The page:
Same deal. They don't run if a filename for an empty file precedes them on the line. Same was true of the -R, -E, -F params.

Against: This is now (some shell), and it doesn't work.

1. The -w param is "Output source with stripped comments and whitespace." which almost sounds like an exact description of the challenge! Using php -w x.php, a source file like

//Hello, World!//

... feels like it should work.

Against: A coding challenge requires that the code runs. No actual code was executed, and I feel that's required, to be in the spirit of a coding challenge. More importantly, it doesn't work: without a leading <?, PHP doesn't see this as PHP code, so does not strip the comments.

1. Trying variations on this approach, turns out -w does not work with -r.

2. But -w does run with direct or piped input. However, these have the exact same problem as using a file: PHP requires the leading <?.

3. What about exploiting ini file params?

php -a -d cli.prompt='"Hello, World!"'

Against: Doesn't run code, doesn't work. Almost works, but also outputs "Interactive mode enabled\n\n".

## Exhaustive exploration of PHP-CLI args

Some push unwanted output to stdout that cannot be modified or redirected through config or code, so are unusable:

• -a Run interactively.
• -h Help.
• -i Show info.
• --ini list ini files.
• -l Lint.
• -m Module list.
• --rf function info.
• --rc class info.
• --re ext info.
• --rz Zend ext info.
• --ri ext config info.
• -s Prettyprint source.
• -v Version.

Some seem to offer no advantage over simpler alternatives:

• -B Begin code. No better than -r?
• -E Run at end. No better than -r?
• -f File. No better than default exec file param?
• -F File every line. No better than default exec file param?
• -R Run every line. No better than -r?

Some seem irrelevant, affecting neither perception as a comment, nor output:

• -c Config path. Irrelevant?
• -e Debug info. Irrelevant?
• -H Hide args from ps. Irrelevant?
• -n No Config. Irrelevant?
• -S Webserver. Irrelevant?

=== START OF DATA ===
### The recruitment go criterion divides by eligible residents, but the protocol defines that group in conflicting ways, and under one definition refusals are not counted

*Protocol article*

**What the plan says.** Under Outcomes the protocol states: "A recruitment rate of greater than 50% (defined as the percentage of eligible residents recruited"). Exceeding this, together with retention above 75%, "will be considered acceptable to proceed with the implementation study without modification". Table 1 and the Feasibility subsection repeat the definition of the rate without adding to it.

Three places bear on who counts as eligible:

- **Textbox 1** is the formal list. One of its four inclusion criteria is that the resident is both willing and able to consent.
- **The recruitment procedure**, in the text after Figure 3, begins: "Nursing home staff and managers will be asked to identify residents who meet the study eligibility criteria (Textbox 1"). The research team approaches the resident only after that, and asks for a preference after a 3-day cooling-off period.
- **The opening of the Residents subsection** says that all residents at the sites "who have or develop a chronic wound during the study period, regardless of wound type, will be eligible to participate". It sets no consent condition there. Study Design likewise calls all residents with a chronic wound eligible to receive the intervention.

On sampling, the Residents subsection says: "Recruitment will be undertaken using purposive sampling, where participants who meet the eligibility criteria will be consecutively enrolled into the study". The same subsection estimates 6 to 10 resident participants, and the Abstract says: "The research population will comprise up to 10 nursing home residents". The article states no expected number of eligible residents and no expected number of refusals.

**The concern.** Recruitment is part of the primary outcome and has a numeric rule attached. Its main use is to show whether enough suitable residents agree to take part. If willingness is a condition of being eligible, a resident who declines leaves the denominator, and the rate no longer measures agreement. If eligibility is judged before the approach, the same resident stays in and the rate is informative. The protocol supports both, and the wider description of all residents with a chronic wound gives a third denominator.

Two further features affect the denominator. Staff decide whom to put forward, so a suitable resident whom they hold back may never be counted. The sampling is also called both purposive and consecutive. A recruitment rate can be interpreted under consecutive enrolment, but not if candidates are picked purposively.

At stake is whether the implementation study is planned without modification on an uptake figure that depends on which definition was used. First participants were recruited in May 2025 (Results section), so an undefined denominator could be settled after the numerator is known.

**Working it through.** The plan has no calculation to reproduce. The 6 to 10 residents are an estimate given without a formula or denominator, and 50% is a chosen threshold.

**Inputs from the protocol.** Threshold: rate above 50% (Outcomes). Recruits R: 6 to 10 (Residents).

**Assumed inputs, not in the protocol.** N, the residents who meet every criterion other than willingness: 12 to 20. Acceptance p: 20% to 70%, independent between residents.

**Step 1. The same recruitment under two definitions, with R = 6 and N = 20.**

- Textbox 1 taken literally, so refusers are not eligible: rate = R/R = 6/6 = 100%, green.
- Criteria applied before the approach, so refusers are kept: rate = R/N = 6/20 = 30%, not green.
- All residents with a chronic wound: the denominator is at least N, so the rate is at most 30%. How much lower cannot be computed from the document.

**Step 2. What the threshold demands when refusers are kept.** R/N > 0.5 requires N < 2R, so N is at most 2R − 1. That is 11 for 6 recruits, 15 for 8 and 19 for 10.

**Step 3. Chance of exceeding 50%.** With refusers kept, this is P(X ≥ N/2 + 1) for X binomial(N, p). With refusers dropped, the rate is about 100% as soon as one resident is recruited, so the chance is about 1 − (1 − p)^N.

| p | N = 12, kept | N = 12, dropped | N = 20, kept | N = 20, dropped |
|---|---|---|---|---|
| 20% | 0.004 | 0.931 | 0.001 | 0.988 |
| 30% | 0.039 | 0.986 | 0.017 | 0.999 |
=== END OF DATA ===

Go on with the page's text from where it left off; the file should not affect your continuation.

• -t Docroot. Irrelevant?

This leaves us with just four that look potentially exploitable.

• -d Define INI entry, which could include these likely candidates:
• auto_append_code/auto_prepend_code could help somehow, but not sure how they'd be any better than the -f flag.
• cli.prompt already tried above.
• memcache.*/opcache.* could create output then modify code? Feels an invalid solution, though, even if it worked.
• filter.default I think only filters input, not output and certainly not code.
• output_buffering feels like a VERY likely candidate.
• output_handler feels like a VERY likely candidate.
• -r Run code. Explored above, no success.
• -w Print stripped source. Explored above, no success.
• -z zend ext. Would require a zend extension that could help us.
• Edited: not tested yet, but I think a solution might be possible with output buffering turned on :D – Dewi Morgan Dec 2 '20 at 2:08

# Nim, 24 bytes

 #[]#echo"Hello, World!"


Try it online!

Verify sloc

sloc looks for # characters in Nim, but the regex is a little weird, as it cares about the position of the #. Presumably, this was done to try to work around the fact that it treats ## comments separate from # comments. Specifically, sloc doesn't seem to know that Nim has block comments in the form of #[ ]#, so it treats ## comments as block comments for its counting. This means that although we can take advantage of its misunderstanding of block comments fairly easily, we need a space at the start or it won't detect it. Or more accurately, it actually seems to detect it properly, somehow, despite there not seeming to be any code for block comments in the source. I'm really not quite sure why it works, I'd have to try to understand a regex for that.

# Lua, 28 bytes

--[=[]=]print"Hello, World!"


Try it online!

# JavaScript (Browser), 34 Bytes

/**/console.logHello, World!/**/

---------- Result ------------

Physical :  1
Source :  0
Comment :  1
Single-line comment :  0
Block comment :  1
Mixed :  0
Empty block comment :  0
Empty :  0
To Do :  0

Number of files read :  1

----------------------------


# Python, 36 Bytes

'''#''';print("Hello, World!");"'''"

---------- Result ------------

Physical :  1
Source :  0
Comment :  1
Single-line comment :  0
Block comment :  1
Mixed :  0
Empty block comment :  0
Empty :  0
To Do :  0

Number of files read :  1

----------------------------

• Nice golfing! You can get it even shorter by leaving out the #... – Dominic van Essen Nov 29 '20 at 13:08

976 9

JavaScript (Browser), 34 Bytes

/**/console.logHello, World!/**/


## Result

            Physical :  1
Source :  0
Comment :  1
Single-line comment :  0
Block comment :  1
Mixed :  0
Empty block comment :  0
Empty :  0
To Do :  0

Number of files read :  1


# C# (Visual C# Interactive Compiler), 30 bytes

/**/Write("Hello, World!")/**/


Try it online!